A Vaccine for Financial Instability

Advisors offer remedies as G53 Network launches

With families and nations scrambling to hang on during the economic rollercoaster of the COVID-19 pandemic, more than 50 top researchers from around the world are coming together in the G53 Financial Literacy and Personal Finance Research Network. Launched in early December 2021, the new group aims to expedite research and solutions that can help people be better prepared for financial crises, big and small.

The G53 Network brings together the best researchers in the field of financial literacy and personal finance. The group refers to itself as the G53 Network in recognition of the academic code – G53 – that denotes the field of financial literacy. Fittingly, the network launches with 53 founding members from around the globe.

"The pandemic has illuminated the pain of financial distress and people need to develop antibodies not just against the virus, but also against financial fragility," said Annamaria Lusardi, co-founder of the new network and University Professor and Academic Director of the George Washington University's Global Financial Literacy Excellence Center (GFLEC), which will house the new G53 Network.

Speaking to “Advisors Magazine," a number of financial advisors recently addressed the need for financial literacy, explaining why it’s so critical and why groups like The G53 Network are a most welcome addition to the industry.

“Financial literacy helps young adults make better financial decisions early in their career which should also allow them to be more financially sound throughout their lives,” John W. Olson, CFP®, with 2250 Financial Services, Inc of Vienna, Virginia, said. “This should lead to less debt, greater savings and more financially independent Americans over time.”

“As an advisor, I often see clients come in when they are 40 or older and admit financial mistakes and are asking for help to fix them,” noted John W. Olson, CFP®, with 2250 Financial Services, Inc. of Millersville, Maryland. “They are often the biggest advocates for teaching financial literacy to their kids and grandkids. We can teach teenagers and young adults how money works and how to plan financially, then they will not turn into those 40- and 50-year-olds with financial problems.”

Olson said he does his best to provide financial literacy at all levels for children by volunteering in elementary, middle, high schools and colleges. “If I can help plant a seed about avoiding unmanageable debt, saving in retirement vehicles, living within your means, and other basic financial planning principles, that child or young adult is more likely to ask how they can take positive steps in their financial plan instead of digging out of a hole,” he said.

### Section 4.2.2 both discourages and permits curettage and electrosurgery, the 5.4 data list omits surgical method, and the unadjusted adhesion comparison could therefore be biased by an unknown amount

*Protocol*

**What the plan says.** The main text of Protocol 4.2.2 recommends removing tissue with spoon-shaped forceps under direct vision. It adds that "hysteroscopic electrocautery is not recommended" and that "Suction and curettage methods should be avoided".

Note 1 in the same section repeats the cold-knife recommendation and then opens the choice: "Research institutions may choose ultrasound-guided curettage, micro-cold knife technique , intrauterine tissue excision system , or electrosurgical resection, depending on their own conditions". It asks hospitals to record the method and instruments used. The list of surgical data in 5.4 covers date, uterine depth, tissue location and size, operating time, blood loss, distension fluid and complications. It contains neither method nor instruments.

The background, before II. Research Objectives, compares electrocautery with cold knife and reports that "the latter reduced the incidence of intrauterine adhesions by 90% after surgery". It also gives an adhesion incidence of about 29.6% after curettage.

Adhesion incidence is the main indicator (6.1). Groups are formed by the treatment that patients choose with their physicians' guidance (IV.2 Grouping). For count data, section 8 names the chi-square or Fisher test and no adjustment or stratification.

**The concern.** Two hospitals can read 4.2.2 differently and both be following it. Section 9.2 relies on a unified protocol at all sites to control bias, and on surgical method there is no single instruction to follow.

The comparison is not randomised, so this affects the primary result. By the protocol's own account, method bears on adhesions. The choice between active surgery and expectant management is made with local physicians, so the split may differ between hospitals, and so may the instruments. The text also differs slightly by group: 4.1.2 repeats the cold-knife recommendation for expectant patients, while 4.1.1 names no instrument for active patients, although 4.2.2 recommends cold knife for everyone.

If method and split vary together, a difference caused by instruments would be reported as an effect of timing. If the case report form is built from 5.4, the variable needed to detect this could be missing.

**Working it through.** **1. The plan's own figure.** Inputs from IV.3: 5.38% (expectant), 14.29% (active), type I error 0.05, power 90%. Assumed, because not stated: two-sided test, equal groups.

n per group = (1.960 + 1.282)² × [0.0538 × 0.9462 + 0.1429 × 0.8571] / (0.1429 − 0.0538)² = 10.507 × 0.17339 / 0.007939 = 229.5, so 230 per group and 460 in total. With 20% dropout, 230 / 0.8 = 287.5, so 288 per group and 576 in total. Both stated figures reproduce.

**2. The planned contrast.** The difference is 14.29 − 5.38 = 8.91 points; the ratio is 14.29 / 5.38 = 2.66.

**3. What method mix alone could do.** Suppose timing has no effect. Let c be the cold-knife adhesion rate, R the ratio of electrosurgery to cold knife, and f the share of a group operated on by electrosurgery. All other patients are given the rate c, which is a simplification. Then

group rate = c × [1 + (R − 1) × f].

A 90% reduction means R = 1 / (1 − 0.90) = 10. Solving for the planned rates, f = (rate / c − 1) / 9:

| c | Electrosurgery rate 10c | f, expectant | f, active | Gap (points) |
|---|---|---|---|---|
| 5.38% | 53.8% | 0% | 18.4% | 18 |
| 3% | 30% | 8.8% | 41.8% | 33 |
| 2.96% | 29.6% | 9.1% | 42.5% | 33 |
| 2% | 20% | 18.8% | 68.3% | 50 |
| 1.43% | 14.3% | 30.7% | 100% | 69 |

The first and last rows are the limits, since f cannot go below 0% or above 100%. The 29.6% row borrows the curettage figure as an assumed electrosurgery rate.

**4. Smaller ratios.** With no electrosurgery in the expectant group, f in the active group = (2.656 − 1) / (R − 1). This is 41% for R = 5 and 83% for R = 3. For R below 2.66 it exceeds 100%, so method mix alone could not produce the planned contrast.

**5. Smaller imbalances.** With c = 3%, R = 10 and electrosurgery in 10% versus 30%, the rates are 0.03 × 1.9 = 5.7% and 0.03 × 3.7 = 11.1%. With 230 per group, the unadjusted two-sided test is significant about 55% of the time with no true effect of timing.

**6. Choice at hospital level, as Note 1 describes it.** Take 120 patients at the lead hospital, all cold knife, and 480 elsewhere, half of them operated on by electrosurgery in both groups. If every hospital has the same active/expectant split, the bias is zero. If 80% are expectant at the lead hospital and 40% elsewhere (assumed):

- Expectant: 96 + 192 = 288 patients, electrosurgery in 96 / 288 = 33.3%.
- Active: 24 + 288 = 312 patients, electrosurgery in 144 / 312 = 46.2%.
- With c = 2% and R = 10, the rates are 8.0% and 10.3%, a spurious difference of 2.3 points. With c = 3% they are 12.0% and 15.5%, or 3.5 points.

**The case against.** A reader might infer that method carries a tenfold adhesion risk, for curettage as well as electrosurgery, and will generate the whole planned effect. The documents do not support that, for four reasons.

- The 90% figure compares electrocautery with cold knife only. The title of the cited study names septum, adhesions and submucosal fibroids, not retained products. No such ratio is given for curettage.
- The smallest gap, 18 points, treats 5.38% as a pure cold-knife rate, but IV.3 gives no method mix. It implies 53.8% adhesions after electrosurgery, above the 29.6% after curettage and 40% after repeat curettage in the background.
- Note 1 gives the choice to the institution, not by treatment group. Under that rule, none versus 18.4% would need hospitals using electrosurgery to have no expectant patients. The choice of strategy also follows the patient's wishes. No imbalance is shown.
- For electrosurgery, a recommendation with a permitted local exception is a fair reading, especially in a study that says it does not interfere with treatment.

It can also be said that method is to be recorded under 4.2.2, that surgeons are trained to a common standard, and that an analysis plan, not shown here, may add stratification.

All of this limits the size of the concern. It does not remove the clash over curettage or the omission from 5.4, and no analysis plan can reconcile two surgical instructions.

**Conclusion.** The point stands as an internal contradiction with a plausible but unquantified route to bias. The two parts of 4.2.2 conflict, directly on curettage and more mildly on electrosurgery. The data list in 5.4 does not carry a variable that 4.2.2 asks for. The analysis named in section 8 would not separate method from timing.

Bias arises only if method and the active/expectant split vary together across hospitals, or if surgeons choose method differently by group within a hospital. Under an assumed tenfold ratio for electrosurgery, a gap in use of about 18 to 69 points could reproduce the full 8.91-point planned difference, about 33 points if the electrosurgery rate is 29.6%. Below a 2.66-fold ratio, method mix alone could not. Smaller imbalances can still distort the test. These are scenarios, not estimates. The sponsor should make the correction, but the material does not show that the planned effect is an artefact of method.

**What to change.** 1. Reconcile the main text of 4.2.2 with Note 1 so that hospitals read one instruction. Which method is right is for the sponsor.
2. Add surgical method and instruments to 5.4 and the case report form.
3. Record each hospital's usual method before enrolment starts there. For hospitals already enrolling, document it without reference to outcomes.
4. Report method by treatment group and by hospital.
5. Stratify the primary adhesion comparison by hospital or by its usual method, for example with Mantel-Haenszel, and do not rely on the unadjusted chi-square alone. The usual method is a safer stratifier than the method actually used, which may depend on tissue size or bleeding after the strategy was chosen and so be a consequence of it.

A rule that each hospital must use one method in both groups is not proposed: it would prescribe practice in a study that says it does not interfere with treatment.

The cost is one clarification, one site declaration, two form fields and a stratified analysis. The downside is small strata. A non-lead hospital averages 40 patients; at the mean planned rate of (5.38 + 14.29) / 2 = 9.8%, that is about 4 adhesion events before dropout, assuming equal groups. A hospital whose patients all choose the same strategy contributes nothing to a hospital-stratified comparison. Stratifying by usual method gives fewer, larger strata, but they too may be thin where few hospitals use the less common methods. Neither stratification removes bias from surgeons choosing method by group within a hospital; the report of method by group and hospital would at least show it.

Sometimes, especially in family-run businesses, financial literacy is absorbed and then grows organically.

“As a child, I received valuable lessons from my family’s small businesses, such as how to count the cash drawer and maintain a checkbook, how some people are credit-worthy while others are not, and how to save for the unexpected,” recalled Brenda Bolander, CFP®, CPA/PFS and executive vice president Retirement Investment Advisors, Inc. of Oklahoma City.

“I learned to figure the real cost of items, and not to eat all the profits from the candy counter,” Bolander added. “When our first business suddenly disappeared because a new super-highway opened across town, we learned life goes on, and Dad went back to college.”

Financial decisions can be complicated, Bolander allows, but the basics are the same. “Spend less than you earn, make wise spending choices, save for the future, and take care of your family,” she advised.

“It’s important with that first job, or even younger with an allowance, to learn to prioritize savings (pay yourself first), necessities (shelter, food, clothing, transportation, insurance) and education, giving (to charity and others), and lastly, discretionary items (new phone, eating out or entertainment),” Bolander noted. “Then as adults, they will have established good habits and know how to take care of themselves and their families.”

At The Diamond Group Wealth Advisors of San Ramon, California, working with clients can mean investing the time and energy to support parents of teens and college-aged children to better understand their money and how best to use it.

“The best example I can offer, is the teaching we did with our two daughters when they first got their part-time jobs,” Marilyn Suey, CFP®, AIF® at The Diamond Group said. “Before they received their first paycheck, small as it was, we opened savings, checking and debit card accounts for them,” she explained. “Their checks were deposited electronically by their employer, and they began their journey on how to manage their expenses, what a budget really means, and how to save for special events or in general.”

Suey’s daughters are now ages 21 and 25 and they rarely need help with their daily and monthly expenses.

“They each manage cash flows and are actually much better at it than their parents,” Suey smiled. “Practice makes perfect!”

Whether on the family level, or the grander macro scale, a lot is happening to advance financial literacy.

"The study of financial literacy has been growing exponentially and its importance has been increasingly recognized over the last decade," G53 Network’s Lusardi said. "By enabling the most rigorous research, we seek to address global challenges in financial literacy and personal finance to influence policy change, the work of the private sector, and to empower people to achieve better life outcomes. In other words, this is research with an impact."

A member list and information about the network are available at


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